After years of planning hoops and financing hurdles, a new piece of long-awaited pedestrian and cycling infrastructure is one big step closer to realization. A community information meeting was held on June 2nd, updating the public on the most recent progress on the proposed Fort York Pedestrian and Cycle Bridge. The grade-separated path will carry foot and cycle traffic across two rail corridors, linking the Niagara and Liberty Village neighbourhoods to the north with the Fort York area to the south.

The community meeting was the last in the latest round that kicked off last year when the City of Toronto filed an EA Addendum to reflect changes to the earlier bridge proposal. From that, three teams emerged from the Request For Proposals (RFP) stage which closed at the end of April. Those teams presented their visions at the meeting.

The Landmark Bridge Builders team proposal features a curved, alternating single arch design by Montgomery Sisam Architects. Other firms in the team include PCL, Blackwell Engineering, Bot Construction, PMA Landscape Architects, and Crossey Engineering. The proposal, inspired by the meandering path of Garrison Creek, is reminiscent of the firm's original and proposal which featured one longer S-shaped bridge crossing both corridors. Montgomery Sisam are famous for their 1994 pedestrian and cycle bridge spanning the mouth of the Humber River. 

Fort York Pedestrian and Cycle Bridge, Toronto"Landmark Proposal", Fort York Pedestrian and Cycle Bridge

The Dufferin team is led by design-build contractor Dufferin Construction, prime designer and bridge engineers Pedelta, and architect and landscape architect DTAH. Also inspired by the former path of the long-buried Garrison Creek, this proposal, known as "Garrison Crossing" is similar in form to the Landmark proposal, though this proposal calls for stainless steel construction featuring a crossing diagonal hanger pattern and a triangular cross section profile, with each span's individual single arch rib canted at opposing 18 degree angles. One of the potential advantages of the stainless steel proposal is the minimal future maintenance required of the structure.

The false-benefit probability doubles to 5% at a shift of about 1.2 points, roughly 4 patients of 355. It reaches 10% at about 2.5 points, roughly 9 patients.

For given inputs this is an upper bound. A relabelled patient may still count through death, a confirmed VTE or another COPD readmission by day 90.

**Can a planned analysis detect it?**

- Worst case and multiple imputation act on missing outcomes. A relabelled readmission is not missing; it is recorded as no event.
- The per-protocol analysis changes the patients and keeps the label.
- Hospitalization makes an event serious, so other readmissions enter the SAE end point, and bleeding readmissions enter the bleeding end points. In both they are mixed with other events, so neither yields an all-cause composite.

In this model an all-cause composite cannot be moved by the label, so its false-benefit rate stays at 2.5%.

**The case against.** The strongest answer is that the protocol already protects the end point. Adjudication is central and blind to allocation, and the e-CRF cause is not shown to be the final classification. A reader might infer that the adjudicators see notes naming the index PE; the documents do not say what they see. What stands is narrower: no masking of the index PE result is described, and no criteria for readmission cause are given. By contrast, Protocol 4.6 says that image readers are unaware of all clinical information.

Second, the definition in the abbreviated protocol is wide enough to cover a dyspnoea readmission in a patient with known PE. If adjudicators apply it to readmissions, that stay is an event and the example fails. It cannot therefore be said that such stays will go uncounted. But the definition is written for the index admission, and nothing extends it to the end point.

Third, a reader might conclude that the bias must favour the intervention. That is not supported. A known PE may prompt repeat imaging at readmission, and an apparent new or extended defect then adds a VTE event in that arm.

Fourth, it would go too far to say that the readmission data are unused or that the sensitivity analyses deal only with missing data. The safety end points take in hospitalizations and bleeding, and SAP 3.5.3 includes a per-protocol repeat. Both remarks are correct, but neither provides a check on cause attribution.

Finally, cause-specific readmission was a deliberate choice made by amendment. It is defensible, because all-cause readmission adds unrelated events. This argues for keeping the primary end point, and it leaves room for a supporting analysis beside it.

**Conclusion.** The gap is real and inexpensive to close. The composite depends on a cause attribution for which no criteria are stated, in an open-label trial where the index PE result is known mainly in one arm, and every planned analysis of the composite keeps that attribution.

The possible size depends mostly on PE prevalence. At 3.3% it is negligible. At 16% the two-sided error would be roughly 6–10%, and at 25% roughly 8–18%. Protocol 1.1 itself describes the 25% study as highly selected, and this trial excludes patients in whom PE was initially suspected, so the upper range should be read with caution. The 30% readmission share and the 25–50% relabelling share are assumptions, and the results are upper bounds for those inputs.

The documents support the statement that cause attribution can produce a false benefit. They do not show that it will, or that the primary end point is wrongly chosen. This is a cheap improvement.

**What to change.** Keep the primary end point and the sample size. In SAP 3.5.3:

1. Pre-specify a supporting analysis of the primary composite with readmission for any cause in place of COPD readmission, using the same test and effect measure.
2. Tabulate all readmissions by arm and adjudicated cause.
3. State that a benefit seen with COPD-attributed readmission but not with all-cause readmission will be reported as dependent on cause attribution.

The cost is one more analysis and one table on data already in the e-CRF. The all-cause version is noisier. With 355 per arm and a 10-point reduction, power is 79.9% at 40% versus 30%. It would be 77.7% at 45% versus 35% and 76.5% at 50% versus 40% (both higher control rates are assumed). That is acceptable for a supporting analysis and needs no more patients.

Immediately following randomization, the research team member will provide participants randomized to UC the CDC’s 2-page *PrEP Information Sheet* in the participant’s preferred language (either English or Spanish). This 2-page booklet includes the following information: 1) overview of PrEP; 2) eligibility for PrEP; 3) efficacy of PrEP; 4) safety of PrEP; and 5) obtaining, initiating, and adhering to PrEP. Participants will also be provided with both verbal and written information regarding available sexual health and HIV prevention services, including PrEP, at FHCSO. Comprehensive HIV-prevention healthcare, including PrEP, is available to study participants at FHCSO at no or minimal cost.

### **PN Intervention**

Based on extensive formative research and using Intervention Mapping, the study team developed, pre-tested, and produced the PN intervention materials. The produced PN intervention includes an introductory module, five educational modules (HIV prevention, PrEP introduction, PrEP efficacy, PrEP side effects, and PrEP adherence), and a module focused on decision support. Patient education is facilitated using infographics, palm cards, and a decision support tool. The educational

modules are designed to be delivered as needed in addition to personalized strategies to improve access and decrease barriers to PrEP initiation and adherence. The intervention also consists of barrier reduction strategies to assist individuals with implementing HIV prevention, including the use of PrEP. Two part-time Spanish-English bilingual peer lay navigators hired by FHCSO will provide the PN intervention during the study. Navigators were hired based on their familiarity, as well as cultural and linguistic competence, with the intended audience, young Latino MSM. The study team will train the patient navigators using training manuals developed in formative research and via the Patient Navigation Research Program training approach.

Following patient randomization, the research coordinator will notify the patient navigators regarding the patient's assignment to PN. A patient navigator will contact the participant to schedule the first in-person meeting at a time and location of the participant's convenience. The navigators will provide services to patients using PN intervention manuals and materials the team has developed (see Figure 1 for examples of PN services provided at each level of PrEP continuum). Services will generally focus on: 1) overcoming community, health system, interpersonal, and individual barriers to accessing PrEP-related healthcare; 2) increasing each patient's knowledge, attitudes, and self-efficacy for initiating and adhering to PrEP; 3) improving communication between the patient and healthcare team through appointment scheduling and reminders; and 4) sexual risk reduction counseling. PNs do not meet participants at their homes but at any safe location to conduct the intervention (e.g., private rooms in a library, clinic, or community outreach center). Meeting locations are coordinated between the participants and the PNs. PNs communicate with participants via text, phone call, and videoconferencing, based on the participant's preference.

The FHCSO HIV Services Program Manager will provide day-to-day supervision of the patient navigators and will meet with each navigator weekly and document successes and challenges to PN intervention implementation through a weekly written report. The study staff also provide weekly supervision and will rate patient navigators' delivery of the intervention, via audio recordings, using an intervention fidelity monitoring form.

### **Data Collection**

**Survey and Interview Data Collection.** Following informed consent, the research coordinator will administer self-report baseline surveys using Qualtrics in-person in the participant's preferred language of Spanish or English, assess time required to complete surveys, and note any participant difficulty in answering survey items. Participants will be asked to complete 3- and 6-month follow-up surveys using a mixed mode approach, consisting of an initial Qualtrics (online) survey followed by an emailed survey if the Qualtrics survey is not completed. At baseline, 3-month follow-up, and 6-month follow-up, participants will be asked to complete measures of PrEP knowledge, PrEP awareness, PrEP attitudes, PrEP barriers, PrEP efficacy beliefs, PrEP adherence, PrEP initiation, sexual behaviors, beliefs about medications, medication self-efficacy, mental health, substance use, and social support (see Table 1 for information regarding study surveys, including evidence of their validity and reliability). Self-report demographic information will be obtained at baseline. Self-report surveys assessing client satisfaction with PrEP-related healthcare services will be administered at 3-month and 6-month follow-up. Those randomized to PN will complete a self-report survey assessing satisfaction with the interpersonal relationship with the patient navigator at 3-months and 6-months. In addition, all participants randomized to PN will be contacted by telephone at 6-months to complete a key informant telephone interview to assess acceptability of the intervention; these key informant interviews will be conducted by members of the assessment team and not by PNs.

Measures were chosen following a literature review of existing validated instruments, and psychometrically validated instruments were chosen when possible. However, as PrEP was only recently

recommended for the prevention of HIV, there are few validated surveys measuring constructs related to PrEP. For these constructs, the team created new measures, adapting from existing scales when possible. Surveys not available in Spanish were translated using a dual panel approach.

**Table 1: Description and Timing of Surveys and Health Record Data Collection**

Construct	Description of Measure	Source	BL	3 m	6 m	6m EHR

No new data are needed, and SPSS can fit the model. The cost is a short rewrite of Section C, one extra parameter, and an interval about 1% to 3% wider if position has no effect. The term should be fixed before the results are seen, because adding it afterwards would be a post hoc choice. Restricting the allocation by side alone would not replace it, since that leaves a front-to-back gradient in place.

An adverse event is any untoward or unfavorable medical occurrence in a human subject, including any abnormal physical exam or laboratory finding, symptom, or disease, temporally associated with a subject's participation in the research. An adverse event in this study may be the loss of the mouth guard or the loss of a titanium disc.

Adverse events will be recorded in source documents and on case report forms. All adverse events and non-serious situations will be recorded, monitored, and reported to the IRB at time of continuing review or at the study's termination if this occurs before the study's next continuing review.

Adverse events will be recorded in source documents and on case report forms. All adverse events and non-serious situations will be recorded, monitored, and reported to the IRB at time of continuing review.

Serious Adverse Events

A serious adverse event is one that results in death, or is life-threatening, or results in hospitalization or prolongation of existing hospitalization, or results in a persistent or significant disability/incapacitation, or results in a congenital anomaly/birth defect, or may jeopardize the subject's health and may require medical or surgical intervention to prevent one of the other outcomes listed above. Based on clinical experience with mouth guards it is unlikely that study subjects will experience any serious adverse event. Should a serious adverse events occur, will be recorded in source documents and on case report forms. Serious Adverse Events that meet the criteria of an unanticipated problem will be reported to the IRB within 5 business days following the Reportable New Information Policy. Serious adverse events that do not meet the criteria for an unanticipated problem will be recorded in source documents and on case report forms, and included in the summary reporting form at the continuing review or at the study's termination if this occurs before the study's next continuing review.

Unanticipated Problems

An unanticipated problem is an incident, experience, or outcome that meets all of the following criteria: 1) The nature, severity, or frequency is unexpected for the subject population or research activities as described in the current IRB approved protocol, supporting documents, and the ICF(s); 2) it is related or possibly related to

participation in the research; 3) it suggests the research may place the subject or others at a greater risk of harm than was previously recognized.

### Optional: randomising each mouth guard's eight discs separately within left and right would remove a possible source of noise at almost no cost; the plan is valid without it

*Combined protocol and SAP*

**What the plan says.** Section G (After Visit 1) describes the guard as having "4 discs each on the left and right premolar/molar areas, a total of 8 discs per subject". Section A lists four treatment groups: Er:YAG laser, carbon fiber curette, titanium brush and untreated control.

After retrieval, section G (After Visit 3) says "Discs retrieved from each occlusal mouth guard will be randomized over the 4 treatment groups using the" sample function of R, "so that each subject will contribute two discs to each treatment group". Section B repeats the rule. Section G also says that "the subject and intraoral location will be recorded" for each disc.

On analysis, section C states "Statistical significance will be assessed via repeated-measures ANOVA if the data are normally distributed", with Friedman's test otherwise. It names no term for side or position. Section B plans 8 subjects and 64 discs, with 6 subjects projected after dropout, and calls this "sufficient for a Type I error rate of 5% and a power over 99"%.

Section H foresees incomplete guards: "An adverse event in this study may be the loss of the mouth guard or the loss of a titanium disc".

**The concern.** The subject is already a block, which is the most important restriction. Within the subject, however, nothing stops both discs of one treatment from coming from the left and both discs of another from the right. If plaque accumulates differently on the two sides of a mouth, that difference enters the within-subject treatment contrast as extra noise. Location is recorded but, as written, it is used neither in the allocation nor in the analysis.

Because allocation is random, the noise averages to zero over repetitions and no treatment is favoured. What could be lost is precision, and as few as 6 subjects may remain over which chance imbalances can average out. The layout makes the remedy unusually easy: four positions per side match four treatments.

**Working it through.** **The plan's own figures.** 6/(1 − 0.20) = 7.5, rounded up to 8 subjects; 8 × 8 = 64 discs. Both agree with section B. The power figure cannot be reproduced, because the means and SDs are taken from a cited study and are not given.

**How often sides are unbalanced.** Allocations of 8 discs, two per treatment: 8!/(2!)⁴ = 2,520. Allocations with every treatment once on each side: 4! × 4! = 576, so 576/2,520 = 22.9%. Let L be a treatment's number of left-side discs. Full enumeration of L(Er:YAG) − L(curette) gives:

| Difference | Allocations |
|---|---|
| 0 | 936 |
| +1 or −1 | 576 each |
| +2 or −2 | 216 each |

Fort York Pedestrian and Cycle Bridge, Toronto"Dufferin Proposal", Fort York Pedestrian and Cycle Bridge

The Ellis Don team proposal sets itself apart from the other two submissions with a box girder truss design that acts as a contemporary spin on classic railway bridges like the nearby Bathurst Street Bridge. The design also includes a public art landscape element on the north side, as well as an integrated set of stairs on the south side adding an additional access point. Renderings depict what appears to be pre-weathered Corten steel as the prime material, a metal with a richly textured finish that is a favourite for public art pieces like Jakko Pernu's Summer Clouds at Concord Park Place.

Fort York Pedestrian and Cycle Bridge, Toronto"Ellis Don Proposal", Fort York Pedestrian and Cycle Bridge

Comments from the recent meeting will be among the factors considered by an evaluation committee made up of industry professionals well versed in the City's planning process and the importance and context of surrounding landmarks and communities. The designs, which have already been evaluated by a technical team, will now be considered based on form, function, material selection, maintainability, and safety. Once a final design has been selected, contract negotiations will commence, with the announcement of the succesful proposal expected for late August or early September. Construction of the successful proposal will proceed this Fall, with completion targeted for Spring 2017.

Fort York Pedestrian and Cycle Bridge, TorontoCurrent stage in the project timeline, image courtesy of MMM Group

We look forward to learning which design will be realized when the contract is awarded late this Summer. Until then, you can soak in images of the three proposed designs by visiting our dataBase file for the project, linked below. Want to get involved in the discussion? Check out the associated Forum thread, or leave a comment using the space provided at the bottom of this page.